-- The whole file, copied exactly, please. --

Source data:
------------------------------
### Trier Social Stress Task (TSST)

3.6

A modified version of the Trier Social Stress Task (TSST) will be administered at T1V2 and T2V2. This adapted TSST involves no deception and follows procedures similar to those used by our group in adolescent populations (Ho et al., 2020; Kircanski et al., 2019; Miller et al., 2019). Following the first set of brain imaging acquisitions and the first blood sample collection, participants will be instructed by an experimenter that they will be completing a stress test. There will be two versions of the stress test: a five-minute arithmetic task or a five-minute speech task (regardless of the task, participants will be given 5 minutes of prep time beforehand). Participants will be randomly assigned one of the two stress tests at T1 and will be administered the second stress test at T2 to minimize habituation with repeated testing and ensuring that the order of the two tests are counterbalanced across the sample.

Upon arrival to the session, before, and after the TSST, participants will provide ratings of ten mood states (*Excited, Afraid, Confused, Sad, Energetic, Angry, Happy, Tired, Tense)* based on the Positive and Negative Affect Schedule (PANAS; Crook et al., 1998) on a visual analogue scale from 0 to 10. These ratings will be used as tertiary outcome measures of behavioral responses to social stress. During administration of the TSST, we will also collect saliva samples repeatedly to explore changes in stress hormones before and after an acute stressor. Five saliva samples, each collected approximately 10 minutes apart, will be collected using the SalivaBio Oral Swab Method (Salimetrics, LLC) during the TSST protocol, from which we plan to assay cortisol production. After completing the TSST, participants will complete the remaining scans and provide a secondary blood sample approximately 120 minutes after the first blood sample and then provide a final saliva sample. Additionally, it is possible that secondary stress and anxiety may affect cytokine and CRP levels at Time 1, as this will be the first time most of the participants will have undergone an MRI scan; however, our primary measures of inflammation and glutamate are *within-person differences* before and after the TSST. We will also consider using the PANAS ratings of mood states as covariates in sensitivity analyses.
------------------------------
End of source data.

### Trier Social Stress Task (TSST)

3.6

A modified version of the Trier Social Stress Task (TSST) will be administered at T1V2 and T2V2. This adapted TSST involves no deception and follows procedures similar to those used by our group in adolescent populations (Ho et al., 2020; Kircanski et al., 2019; Miller et al., 2019). Following the first set of brain imaging acquisitions and the first blood sample collection, participants will be instructed by an experimenter that they will be completing a stress test. There will be two versions of the stress test: a five-minute arithmetic task or a five-minute speech task (regardless of the task, participants will be given 5 minutes of prep time beforehand). Participants will be randomly assigned one of the two stress tests at T1 and will be administered the second stress test at T2 to minimize habituation with repeated testing and ensuring that the order of the two tests are counterbalanced across the sample.

Upon arrival to the session, before, and after the TSST, participants will provide ratings of ten mood states (*Excited, Afraid, Confused, Sad, Energetic, Angry, Happy, Tired, Tense)* based on the Positive and Negative Affect Schedule (PANAS; Crook et al., 1998) on a visual analogue scale from 0 to 10. These ratings will be used as tertiary outcome measures of behavioral responses to social stress. During administration of the TSST, we will also collect saliva samples repeatedly to explore changes in stress hormones before and after an acute stressor. Five saliva samples, each collected approximately 10 minutes apart, will be collected using the SalivaBio Oral Swab Method (Salimetrics, LLC) during the TSST protocol, from which we plan to assay cortisol production. After completing the TSST, participants will complete the remaining scans and provide a secondary blood sample approximately 120 minutes after the first blood sample and then provide a final saliva sample. Additionally, it is possible that secondary stress and anxiety may affect cytokine and CRP levels at Time 1, as this will be the first time most of the participants will have undergone an MRI scan; however, our primary measures of inflammation and glutamate are *within-person differences* before and after the TSST. We will also consider using the PANAS ratings of mood states as covariates in sensitivity analyses.